The Myth of Objectivity

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There's been a lot of discussion, as Sonia Sotomayor's confirmation hearings have gotten underway, about the idea of judicial "neutrality." Sotomayor has argued that every person's perspective is influenced by their life experiences, and that as a Latina woman, she brings not only a different, but also a valuable, perspective to the Court. Some opponents have argued that her frank admission of that influence and perspective make her unqualified as a judge.  

I've never met Sonia Sotomayor. I can't see inside her head. But for the past 20 years, I have worked as a female journalist and writer in the field of aviation--a field that is not only 94% male, but has maintained that percentage, unchanged, for the past 50 years. (The percentage of female commercial pilots within that 6% has increased over time, but the overall male/female ratio has remained pretty constant.) And that experience has taught me a lot about "norms", assumptions, lenses, and bias. 

I remember reading somewhere that power politics are always better understood by those on the bottom than those on the top. A large part of the reason for that is, if you're in the majority of a system, industry, or group, surrounded by people who share your experience and views, the world as it is doesn't look out of place, manufactured, or tilted in your favor. It looks normal. But if you're a minority, you are always aware that your experiences, view and perspective are different. So you can't possibly mistake any of that for some kind of accepted norm or pure, objective truth. 

But whether we see it or not, we all are a product of our experiences, and those experiences give us a particular set of lenses through which we view the world. They influence how much weight we give to different factors in an argument, and what we tend to believe, out of what we're told. A friend of mine recalls an old General Electric training film, apparently produced in the hopes of improving tolerance across widely varying age groups in the company's workforce, that was called "We Are What We Are Because of What We Were, When." Which is to say, if your formative experiences were the Depression and WWII, it left you with a different set of lenses, sensitivities, and beliefs than if you grew up in the tumultuous 1960s.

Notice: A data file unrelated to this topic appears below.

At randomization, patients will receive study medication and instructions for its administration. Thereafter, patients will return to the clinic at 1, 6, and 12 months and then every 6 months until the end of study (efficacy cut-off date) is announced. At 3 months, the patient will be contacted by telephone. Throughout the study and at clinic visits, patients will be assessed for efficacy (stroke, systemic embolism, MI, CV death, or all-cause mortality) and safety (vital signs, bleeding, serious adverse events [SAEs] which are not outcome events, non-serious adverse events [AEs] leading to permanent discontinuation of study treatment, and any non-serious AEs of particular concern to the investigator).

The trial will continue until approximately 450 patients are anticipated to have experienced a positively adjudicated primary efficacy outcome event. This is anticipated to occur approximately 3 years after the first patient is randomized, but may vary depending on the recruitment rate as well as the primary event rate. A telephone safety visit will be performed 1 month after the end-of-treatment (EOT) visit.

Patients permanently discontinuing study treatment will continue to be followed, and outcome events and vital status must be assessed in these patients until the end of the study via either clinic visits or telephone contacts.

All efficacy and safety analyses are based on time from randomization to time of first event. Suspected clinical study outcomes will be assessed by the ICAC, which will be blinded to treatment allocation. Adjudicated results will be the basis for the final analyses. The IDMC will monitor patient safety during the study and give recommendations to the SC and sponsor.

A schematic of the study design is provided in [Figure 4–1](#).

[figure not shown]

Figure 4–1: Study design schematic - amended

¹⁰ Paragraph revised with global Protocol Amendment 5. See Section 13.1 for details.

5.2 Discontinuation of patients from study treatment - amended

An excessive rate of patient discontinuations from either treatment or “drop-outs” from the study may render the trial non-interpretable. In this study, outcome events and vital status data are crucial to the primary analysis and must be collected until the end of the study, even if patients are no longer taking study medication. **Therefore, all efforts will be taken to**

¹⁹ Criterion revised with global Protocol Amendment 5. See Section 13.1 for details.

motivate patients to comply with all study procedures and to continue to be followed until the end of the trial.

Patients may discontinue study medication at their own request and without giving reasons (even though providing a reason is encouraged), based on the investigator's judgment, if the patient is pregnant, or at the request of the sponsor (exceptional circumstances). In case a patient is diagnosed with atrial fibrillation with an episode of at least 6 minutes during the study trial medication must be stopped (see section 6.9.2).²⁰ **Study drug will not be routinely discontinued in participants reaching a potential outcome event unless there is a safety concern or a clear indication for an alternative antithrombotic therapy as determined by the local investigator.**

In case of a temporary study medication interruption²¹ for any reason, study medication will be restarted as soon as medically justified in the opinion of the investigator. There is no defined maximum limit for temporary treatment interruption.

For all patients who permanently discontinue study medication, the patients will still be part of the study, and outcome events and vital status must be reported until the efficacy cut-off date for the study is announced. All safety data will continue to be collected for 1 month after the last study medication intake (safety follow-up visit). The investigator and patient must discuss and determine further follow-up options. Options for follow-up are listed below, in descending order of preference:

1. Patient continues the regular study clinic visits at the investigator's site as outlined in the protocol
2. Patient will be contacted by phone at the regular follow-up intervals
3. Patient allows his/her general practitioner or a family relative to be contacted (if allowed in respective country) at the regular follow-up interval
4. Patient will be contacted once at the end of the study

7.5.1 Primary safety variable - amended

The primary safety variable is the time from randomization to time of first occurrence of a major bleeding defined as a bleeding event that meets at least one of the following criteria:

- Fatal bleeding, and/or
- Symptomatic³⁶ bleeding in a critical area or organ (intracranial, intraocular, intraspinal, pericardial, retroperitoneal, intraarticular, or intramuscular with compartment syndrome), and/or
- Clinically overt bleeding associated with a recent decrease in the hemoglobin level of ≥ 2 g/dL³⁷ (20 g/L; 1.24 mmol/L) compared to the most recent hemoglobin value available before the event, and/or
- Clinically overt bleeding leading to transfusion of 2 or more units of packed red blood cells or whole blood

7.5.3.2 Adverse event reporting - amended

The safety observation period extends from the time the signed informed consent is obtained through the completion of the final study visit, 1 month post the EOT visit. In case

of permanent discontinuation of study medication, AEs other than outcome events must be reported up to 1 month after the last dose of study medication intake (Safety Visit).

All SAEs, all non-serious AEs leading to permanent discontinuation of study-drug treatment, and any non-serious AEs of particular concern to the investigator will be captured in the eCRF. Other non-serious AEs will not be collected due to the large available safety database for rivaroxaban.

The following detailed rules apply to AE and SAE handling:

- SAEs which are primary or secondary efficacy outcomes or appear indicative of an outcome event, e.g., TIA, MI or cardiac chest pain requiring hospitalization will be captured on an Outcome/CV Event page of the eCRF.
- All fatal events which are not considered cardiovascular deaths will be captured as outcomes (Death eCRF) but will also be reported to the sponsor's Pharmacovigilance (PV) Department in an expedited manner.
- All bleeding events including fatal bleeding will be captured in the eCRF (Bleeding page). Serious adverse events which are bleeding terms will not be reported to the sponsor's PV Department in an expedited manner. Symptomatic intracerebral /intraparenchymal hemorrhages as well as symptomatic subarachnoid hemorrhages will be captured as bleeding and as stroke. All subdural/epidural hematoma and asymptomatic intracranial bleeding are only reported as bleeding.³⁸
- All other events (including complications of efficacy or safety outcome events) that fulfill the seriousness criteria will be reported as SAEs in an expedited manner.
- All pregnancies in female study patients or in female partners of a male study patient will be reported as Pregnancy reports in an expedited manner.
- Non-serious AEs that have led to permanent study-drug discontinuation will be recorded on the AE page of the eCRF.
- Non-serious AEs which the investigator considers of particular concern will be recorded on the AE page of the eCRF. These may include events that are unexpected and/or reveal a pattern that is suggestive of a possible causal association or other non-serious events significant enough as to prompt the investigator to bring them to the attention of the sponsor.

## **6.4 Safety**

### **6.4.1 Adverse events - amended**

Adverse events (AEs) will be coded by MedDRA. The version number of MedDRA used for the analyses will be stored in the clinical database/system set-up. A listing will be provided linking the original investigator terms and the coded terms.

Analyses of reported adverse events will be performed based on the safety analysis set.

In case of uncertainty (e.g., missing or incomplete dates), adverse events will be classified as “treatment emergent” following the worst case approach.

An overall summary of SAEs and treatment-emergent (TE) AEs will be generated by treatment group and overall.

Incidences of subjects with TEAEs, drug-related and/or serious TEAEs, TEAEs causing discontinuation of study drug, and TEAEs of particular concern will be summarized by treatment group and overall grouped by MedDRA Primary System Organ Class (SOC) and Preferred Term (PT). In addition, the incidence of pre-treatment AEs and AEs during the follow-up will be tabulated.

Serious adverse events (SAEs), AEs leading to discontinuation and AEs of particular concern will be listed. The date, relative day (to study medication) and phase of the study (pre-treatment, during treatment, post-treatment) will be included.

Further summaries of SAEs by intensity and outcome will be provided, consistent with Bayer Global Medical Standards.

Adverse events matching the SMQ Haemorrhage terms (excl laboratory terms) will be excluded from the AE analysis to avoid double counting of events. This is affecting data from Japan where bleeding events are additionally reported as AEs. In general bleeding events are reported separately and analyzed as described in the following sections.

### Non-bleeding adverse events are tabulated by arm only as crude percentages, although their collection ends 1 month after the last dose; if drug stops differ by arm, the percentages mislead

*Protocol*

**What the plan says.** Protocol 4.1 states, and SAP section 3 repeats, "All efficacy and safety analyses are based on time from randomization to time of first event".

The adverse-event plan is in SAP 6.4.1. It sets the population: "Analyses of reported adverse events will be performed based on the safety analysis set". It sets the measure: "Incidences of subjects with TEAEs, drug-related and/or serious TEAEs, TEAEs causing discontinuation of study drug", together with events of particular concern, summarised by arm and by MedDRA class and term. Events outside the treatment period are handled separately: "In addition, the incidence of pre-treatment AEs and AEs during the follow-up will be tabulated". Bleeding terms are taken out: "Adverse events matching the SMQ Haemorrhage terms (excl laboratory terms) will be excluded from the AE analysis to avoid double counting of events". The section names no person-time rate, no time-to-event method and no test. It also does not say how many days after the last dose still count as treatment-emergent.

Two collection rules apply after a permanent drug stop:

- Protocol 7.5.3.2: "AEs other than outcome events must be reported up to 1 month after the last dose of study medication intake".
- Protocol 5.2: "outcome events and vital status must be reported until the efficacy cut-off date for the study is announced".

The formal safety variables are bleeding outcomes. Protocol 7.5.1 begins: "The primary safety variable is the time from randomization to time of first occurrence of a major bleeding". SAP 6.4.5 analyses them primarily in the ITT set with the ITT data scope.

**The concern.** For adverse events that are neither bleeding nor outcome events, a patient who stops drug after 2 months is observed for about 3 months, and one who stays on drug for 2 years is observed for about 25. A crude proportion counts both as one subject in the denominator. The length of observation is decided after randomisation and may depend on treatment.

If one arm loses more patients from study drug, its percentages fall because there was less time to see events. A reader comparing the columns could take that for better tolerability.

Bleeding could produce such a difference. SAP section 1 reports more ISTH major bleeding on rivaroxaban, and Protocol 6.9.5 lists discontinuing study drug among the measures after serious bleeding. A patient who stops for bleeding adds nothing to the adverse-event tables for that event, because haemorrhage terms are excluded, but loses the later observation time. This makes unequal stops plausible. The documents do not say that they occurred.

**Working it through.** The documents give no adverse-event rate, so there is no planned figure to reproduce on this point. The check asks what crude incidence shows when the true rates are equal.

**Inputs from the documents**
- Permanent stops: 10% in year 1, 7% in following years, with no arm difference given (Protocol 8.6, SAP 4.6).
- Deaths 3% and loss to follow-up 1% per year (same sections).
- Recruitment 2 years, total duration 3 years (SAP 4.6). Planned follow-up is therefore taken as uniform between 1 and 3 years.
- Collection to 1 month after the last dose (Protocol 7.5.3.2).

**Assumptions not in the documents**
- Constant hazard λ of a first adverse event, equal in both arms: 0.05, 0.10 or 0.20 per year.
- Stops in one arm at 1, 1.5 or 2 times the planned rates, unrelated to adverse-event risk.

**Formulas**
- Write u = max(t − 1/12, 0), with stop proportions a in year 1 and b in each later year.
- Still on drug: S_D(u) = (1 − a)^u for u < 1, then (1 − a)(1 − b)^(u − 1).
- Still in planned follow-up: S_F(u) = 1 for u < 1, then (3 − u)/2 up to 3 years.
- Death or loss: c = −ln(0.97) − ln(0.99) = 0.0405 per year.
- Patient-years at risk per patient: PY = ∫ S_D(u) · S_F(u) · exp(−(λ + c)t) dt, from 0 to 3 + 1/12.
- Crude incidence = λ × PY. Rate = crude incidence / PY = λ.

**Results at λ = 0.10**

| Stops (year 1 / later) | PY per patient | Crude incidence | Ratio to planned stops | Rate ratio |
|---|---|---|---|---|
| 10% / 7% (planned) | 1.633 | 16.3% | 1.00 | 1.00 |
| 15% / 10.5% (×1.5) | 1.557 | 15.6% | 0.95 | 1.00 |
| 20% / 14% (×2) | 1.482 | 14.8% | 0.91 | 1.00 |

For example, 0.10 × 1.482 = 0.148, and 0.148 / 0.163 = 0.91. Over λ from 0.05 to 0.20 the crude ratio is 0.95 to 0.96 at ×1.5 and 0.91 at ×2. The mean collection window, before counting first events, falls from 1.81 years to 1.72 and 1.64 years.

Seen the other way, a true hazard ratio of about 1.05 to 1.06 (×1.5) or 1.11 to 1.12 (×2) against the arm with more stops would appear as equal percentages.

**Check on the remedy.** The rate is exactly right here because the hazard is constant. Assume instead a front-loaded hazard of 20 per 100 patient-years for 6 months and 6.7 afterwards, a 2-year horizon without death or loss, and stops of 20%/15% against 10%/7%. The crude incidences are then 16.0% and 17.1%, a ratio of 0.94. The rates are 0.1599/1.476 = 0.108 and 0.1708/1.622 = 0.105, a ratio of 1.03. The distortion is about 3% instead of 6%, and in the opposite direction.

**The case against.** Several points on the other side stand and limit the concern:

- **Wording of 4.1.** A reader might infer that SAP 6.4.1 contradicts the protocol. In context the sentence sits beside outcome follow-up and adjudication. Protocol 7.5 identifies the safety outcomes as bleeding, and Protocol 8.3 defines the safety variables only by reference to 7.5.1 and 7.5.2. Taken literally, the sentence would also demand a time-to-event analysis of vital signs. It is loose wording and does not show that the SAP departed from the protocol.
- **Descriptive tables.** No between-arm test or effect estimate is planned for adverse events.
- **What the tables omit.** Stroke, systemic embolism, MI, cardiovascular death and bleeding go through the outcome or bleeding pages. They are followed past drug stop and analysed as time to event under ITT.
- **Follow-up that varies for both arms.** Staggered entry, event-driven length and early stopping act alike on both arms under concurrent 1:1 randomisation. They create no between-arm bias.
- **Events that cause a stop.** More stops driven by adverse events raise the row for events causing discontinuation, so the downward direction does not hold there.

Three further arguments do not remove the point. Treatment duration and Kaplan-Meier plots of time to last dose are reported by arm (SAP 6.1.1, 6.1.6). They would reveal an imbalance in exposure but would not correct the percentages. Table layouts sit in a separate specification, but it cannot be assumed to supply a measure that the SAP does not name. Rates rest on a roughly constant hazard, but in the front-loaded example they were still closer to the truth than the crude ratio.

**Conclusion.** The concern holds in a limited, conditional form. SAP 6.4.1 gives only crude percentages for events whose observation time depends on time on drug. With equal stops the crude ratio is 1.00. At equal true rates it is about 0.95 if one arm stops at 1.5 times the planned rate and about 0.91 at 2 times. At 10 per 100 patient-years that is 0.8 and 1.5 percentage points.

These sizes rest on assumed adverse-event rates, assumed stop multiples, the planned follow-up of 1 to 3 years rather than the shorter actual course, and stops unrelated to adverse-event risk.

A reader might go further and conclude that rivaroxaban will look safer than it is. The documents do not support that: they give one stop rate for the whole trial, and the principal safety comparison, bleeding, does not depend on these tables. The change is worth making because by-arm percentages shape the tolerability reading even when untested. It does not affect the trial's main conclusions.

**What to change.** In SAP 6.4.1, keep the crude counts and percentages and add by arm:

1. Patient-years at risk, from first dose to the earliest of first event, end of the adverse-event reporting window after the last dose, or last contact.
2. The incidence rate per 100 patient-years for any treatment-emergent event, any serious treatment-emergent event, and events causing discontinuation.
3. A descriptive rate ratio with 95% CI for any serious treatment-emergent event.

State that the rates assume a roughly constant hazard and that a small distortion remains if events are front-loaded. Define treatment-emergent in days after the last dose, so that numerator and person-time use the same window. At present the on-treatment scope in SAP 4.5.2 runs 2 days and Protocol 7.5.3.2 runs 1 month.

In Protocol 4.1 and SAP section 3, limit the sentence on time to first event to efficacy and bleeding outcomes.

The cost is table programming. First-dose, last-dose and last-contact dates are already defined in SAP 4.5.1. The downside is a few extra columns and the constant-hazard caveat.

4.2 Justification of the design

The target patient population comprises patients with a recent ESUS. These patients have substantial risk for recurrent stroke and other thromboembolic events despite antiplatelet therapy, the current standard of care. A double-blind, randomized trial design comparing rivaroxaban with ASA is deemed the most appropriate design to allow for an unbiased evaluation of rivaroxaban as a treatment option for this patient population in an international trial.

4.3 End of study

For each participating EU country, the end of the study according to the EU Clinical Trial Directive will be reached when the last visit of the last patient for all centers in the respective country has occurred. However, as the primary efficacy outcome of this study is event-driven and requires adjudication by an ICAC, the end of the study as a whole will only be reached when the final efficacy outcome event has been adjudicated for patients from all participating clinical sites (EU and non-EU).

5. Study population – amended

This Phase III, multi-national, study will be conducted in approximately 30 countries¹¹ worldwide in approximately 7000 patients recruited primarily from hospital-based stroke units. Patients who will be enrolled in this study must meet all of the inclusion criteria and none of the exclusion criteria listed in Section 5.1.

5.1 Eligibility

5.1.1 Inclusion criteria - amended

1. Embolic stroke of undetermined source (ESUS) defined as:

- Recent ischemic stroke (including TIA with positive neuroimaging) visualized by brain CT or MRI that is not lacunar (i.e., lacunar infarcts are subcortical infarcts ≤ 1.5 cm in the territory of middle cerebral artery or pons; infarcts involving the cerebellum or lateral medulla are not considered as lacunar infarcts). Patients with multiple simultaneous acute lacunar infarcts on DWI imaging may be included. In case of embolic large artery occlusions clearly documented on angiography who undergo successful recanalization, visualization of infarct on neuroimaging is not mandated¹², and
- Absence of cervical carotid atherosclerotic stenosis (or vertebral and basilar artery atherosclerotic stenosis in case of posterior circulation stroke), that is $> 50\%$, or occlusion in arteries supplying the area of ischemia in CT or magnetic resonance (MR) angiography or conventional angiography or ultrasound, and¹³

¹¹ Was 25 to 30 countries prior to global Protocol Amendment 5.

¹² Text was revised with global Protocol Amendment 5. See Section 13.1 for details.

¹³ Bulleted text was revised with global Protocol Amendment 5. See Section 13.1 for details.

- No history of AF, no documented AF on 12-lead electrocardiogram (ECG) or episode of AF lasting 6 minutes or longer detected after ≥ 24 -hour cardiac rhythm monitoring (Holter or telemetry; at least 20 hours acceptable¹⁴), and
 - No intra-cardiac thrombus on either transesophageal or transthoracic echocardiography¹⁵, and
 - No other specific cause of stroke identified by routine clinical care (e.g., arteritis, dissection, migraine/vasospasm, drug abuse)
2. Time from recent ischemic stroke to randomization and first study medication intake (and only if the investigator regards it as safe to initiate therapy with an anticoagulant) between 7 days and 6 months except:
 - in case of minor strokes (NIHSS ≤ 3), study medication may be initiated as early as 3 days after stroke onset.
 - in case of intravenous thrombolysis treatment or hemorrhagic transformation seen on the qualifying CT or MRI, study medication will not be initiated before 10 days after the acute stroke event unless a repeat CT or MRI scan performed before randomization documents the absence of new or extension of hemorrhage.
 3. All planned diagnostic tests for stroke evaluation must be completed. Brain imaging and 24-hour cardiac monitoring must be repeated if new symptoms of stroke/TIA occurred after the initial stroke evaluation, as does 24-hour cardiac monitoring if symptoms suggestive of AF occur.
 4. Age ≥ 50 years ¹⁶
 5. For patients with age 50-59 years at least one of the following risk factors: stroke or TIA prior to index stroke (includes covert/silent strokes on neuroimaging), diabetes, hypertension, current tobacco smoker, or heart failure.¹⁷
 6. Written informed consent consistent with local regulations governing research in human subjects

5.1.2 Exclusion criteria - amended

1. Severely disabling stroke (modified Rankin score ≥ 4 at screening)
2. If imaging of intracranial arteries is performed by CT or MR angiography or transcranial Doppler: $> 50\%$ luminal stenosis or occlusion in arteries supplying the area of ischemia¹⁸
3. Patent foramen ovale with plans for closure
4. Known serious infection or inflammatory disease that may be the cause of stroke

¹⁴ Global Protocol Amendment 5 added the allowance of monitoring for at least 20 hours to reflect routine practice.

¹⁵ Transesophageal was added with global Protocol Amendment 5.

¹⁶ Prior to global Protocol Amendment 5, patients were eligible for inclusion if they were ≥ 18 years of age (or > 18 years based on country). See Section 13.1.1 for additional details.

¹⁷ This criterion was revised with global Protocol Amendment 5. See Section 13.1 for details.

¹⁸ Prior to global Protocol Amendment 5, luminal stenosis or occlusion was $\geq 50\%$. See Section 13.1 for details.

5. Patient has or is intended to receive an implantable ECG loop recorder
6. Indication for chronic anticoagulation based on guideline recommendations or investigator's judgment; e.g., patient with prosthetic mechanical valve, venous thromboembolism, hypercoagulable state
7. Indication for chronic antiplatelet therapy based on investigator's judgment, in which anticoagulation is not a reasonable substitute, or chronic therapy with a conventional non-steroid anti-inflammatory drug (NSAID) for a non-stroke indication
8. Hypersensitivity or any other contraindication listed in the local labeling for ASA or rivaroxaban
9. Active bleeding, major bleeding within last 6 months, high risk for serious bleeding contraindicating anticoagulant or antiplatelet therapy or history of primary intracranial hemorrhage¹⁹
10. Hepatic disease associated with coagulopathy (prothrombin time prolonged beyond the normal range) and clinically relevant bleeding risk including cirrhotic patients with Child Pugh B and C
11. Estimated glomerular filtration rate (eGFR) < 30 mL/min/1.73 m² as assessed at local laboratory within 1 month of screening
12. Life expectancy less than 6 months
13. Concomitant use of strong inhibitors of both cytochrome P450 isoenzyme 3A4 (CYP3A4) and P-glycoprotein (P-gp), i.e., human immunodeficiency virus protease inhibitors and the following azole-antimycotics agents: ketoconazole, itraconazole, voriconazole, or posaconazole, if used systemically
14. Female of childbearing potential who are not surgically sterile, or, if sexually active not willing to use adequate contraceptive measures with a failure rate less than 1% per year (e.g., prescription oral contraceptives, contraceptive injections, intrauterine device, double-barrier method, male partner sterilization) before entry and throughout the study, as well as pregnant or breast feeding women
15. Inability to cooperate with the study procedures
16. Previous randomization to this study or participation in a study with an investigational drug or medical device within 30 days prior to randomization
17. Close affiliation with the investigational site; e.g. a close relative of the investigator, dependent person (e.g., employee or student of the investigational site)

Likewise, someone who grows up in an immigrant family, scraping to maintain a small business, will intuitively understand the challenges of that situation better than someone who was born into money and privilege. A woman who walks through the world her whole life aware of her vulnerabilities will intuitively understand another woman's fear of sexual assault, pregnancy, or abuse far better than she can intuitively understand a man's fear of being falsely accused of having a role in those things. 

Not that we can't cross those bridges, or get beyond our own lenses. And just being part of a particular group doesn't mean you share the same lenses (think Thurgood Marshall and Clarence Thomas). But the bottom line is, there are some viewpoints that, for reasons of our background, personalities, experiences and beliefs, we intuitively understand and resonate with. Others, we have to work to understand. And succeeding at that cross-understanding is tougher than we sometimes give it credit for being. 

The first step in that process, however, is recognizing that there is work to be done; that the lenses through which we intuitively react to and interpret facts, events, and situations, are not objective and clear. And at least Sotomayor recognizes that her lenses exist. The notion that a human can read the facts of a legal case, compare it against the words in a 200-year-old document, and then simply analyze or rationally deduce a single clean, correct answer is idealistic at best, and disingenuous, at worst. It avoids taking responsibility for our intuitive resonances and filters. It also avoids acknowledging the need to balance those subjective filters by making a concerted effort to see not only the words and facts, but the words and facts as they might appear through a different set of lenses. 

After all, if truth and justice were easily discernible through logic and careful, objective reading of facts and application of precedent, the Supreme Court wouldn't need nine justices. One would do. There are nine because it's understood that little in the realm of human endeavor is simple, clear, or objective. Least of all humans. 

The second step in that process, however, is actually seeing the world, or particular situations, through someone else's lenses. And that's hard to do without having some diversity in the group. At the same time as stepping into a male field taught me very quickly that my own perspective on the world was not the only, or even dominant, one, I know my presence there has helped some men to view situations or issues differently than they did before. And I'd like to think we're all the wiser for it.

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Lane Wallace is a pilot and adventure writer. She is the author of Surviving Uncertainty: Taking a Hero's Journey.

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